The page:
The Development of the Canon of the New Testament

Home | Authorities | Writings | Table | Lists | Places | Heresies | Miscellaneous | for more Information



Apocryphal New Testament Writings

Gospel of Thomas
Gospel of Truth
Gospel of the Twelve
Gospel of Peter
Gospel of Basilides
Gospel of the Egyptians
Gospel of the Hebrews
Gospel of Matthias
Traditions of Matthias
Preaching of Peter
Acts of Andrew
Acts of Paul
Acts of John
Epistle to the Laodiceans
I Clement
Epistle of Barnabas
Didache
Shepherd of Hermas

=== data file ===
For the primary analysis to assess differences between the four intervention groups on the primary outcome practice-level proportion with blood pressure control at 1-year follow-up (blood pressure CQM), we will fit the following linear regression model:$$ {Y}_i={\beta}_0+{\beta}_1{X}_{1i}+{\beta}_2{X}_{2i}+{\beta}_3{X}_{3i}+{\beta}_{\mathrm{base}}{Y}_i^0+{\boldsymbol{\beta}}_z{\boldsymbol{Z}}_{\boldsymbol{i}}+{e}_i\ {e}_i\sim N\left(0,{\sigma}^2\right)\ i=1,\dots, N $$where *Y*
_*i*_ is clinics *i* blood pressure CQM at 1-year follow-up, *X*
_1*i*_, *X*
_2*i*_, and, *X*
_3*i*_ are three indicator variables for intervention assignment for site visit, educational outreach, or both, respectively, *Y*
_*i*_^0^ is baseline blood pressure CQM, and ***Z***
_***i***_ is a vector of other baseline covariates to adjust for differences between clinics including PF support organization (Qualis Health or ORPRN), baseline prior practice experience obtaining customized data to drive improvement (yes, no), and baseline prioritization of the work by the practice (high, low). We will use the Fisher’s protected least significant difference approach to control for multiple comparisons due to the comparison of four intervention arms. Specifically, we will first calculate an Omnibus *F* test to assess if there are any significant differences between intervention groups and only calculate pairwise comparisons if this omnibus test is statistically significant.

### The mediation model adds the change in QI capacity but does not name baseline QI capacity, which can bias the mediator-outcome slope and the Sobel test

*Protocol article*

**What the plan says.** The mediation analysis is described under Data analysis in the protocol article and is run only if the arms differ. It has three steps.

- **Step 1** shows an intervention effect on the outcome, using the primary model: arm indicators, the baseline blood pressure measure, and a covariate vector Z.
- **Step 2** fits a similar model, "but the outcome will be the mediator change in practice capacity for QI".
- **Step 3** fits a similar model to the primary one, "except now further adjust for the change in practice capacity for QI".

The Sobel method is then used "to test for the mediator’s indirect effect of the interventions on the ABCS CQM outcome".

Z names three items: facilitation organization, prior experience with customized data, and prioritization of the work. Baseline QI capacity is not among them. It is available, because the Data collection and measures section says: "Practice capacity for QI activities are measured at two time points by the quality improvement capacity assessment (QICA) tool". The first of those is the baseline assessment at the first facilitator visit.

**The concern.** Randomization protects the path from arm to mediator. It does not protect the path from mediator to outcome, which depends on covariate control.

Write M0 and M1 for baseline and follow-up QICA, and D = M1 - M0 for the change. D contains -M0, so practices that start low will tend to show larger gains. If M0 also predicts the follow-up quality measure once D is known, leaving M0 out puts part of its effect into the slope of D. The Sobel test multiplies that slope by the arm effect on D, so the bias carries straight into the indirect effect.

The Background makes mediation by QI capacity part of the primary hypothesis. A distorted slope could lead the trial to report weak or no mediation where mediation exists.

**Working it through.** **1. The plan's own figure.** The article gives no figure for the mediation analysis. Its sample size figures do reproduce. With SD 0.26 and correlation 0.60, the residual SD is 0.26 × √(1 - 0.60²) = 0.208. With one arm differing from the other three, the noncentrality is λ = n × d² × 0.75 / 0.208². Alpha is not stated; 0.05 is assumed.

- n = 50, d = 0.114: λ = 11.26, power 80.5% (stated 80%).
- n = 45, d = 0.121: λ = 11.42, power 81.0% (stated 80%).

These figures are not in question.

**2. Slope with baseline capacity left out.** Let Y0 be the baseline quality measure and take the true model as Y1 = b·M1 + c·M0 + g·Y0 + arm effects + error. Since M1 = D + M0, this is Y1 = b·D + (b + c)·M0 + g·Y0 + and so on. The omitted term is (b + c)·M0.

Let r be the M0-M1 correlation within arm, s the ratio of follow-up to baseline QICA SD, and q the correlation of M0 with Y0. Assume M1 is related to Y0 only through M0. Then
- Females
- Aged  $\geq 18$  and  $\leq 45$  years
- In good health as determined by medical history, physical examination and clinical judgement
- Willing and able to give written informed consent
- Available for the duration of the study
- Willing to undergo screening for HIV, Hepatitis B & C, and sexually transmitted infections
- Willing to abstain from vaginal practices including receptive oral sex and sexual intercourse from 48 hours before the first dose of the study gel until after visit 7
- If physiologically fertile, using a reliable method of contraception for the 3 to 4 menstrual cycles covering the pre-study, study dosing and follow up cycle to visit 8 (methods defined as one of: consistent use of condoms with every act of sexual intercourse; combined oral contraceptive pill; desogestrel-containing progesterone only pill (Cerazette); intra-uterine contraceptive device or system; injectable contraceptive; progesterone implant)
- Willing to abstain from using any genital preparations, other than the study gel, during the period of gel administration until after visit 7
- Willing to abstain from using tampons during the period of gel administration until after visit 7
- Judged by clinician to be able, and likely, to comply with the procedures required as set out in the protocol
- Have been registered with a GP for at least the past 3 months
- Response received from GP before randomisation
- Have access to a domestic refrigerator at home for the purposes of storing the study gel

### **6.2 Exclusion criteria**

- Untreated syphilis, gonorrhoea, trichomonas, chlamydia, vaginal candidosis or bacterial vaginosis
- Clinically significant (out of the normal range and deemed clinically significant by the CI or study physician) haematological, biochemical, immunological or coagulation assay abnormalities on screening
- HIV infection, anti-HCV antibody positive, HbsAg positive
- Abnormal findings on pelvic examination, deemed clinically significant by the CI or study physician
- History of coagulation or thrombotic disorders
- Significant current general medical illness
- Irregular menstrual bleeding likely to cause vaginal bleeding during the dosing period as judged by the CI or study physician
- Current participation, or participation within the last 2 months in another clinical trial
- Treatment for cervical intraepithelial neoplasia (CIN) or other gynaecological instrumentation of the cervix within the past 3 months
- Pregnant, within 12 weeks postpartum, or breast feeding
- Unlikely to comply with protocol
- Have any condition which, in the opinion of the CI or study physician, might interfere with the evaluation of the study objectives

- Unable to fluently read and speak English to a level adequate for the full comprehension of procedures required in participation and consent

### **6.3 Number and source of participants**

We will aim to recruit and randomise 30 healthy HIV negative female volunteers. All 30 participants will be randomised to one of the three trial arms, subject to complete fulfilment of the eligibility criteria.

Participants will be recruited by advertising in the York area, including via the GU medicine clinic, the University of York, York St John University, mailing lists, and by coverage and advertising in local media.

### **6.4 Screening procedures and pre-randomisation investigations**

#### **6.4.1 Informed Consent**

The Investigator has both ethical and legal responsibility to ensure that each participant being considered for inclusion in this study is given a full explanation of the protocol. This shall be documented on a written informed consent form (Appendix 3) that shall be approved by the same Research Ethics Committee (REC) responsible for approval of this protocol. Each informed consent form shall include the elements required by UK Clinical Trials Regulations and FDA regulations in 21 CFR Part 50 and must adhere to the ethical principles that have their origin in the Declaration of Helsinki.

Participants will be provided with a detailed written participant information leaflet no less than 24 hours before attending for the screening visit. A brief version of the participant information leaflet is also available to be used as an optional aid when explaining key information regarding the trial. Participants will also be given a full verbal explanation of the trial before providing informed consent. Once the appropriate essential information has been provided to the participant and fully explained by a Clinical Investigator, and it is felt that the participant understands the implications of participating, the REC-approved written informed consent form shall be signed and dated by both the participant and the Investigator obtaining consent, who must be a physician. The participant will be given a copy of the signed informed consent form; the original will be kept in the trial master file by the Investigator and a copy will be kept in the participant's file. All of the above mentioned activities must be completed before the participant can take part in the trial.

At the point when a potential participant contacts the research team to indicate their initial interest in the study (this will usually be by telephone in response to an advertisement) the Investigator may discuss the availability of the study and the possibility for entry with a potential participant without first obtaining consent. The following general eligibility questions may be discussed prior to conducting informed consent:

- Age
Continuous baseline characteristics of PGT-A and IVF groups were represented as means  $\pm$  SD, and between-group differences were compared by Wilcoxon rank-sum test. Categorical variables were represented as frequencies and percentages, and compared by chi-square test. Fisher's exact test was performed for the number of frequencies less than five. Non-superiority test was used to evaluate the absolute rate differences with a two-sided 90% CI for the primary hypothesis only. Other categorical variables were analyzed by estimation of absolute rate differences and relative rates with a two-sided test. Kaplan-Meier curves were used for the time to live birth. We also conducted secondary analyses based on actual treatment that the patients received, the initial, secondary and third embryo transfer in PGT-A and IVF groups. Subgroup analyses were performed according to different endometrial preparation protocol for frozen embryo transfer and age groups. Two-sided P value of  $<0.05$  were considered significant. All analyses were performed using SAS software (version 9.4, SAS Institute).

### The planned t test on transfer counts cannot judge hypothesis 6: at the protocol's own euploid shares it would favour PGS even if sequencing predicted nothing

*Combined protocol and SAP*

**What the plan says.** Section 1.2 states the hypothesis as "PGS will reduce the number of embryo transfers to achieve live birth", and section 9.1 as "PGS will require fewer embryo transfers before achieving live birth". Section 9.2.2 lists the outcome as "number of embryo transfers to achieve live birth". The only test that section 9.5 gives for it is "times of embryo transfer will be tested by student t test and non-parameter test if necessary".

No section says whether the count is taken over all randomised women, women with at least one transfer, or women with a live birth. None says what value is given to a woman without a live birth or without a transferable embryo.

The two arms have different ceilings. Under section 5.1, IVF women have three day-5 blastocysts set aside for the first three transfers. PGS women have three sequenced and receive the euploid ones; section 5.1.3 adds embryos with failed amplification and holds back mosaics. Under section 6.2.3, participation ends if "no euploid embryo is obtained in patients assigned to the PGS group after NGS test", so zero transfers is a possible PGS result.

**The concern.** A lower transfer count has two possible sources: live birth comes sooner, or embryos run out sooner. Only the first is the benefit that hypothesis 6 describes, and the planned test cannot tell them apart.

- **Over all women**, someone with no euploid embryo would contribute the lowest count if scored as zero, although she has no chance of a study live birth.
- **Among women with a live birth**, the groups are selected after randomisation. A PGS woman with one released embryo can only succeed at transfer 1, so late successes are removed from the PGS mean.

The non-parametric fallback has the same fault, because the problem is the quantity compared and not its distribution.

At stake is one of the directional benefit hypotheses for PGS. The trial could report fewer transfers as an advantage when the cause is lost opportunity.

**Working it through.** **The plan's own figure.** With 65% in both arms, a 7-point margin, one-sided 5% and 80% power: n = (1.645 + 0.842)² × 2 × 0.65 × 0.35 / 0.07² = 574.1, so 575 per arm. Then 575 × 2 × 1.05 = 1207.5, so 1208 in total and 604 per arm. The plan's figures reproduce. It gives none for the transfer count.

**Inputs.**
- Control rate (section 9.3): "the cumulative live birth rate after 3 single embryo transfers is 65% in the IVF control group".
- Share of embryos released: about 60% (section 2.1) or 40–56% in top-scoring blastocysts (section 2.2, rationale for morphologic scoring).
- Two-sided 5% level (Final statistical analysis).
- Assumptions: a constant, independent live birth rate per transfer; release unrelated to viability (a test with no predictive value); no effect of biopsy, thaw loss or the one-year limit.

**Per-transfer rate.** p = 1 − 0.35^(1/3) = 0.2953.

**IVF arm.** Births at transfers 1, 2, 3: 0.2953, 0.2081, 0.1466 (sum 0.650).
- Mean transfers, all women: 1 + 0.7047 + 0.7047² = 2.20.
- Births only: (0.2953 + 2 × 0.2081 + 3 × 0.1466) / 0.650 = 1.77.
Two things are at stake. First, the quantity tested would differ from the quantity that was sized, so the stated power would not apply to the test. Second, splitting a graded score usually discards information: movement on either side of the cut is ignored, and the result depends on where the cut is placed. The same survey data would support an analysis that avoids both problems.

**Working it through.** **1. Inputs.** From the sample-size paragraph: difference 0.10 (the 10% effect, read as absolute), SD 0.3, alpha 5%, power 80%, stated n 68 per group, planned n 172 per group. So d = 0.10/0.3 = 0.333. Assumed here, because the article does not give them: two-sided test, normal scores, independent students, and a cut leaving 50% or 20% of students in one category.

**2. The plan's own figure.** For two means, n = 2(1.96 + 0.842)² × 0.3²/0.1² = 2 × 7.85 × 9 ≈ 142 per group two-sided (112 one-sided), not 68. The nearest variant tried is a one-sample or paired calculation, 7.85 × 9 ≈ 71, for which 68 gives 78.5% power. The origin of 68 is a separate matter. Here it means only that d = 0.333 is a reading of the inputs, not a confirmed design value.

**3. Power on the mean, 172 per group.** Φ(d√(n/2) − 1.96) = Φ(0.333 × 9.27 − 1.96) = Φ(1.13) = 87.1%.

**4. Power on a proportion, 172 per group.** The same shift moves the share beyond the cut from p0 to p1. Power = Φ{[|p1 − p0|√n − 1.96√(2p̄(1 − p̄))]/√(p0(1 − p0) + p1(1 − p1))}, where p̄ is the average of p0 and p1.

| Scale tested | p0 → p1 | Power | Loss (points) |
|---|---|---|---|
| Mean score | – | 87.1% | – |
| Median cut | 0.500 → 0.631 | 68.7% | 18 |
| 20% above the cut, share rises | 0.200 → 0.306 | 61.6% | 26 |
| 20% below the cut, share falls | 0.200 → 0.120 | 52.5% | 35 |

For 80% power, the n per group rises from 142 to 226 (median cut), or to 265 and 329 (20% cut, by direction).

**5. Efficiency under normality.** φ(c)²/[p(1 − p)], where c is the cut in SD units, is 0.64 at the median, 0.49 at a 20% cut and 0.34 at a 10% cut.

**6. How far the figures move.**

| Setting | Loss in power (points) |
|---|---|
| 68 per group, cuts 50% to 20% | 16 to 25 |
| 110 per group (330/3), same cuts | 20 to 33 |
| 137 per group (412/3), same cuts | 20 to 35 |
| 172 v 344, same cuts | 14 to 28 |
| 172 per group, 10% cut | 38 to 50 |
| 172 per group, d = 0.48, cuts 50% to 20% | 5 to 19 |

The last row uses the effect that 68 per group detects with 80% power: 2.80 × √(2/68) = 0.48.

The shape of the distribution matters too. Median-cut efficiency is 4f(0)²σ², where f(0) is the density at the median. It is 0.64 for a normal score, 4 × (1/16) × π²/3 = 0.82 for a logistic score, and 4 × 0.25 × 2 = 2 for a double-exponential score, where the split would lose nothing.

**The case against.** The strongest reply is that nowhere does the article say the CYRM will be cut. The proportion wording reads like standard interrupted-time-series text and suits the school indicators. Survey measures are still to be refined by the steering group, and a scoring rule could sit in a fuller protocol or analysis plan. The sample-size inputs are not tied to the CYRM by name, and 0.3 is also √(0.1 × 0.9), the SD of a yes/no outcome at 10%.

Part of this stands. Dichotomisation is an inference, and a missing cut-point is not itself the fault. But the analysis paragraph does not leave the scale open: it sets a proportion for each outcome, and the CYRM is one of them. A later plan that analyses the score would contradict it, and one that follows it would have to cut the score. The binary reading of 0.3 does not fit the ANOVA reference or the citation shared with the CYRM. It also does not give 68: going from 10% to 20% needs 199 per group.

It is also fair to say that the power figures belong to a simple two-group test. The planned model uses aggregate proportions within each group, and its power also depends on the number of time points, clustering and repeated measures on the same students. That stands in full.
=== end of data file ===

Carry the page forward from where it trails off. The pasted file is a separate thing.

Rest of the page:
Apocalypse of Peter

Gospel of the Egyptians (Egypt, 100-150 CE)

All that survives to us from the 'Gospel of the Egyptians' are several quotations made by Clement, Hippolytus, and Epiphanius. It was probably written in the first half of the first century (in Greek) and in Egypt, and its purpose was to promote doctrines held by the Encratites (such as rejection of marriage). Some of the sayings clearly demand sexual asceticism and the elimination of the sexual differences between male and female, a doctrine that is presented in other Gnostic writings from Egypt, e.g. Logia 37 and 114 of the Gospel of Thomas.


Pages created by Glenn Davis, 1997-2010.
For additions, corrections, and comments send e-mail to gdavis@ntcanon.org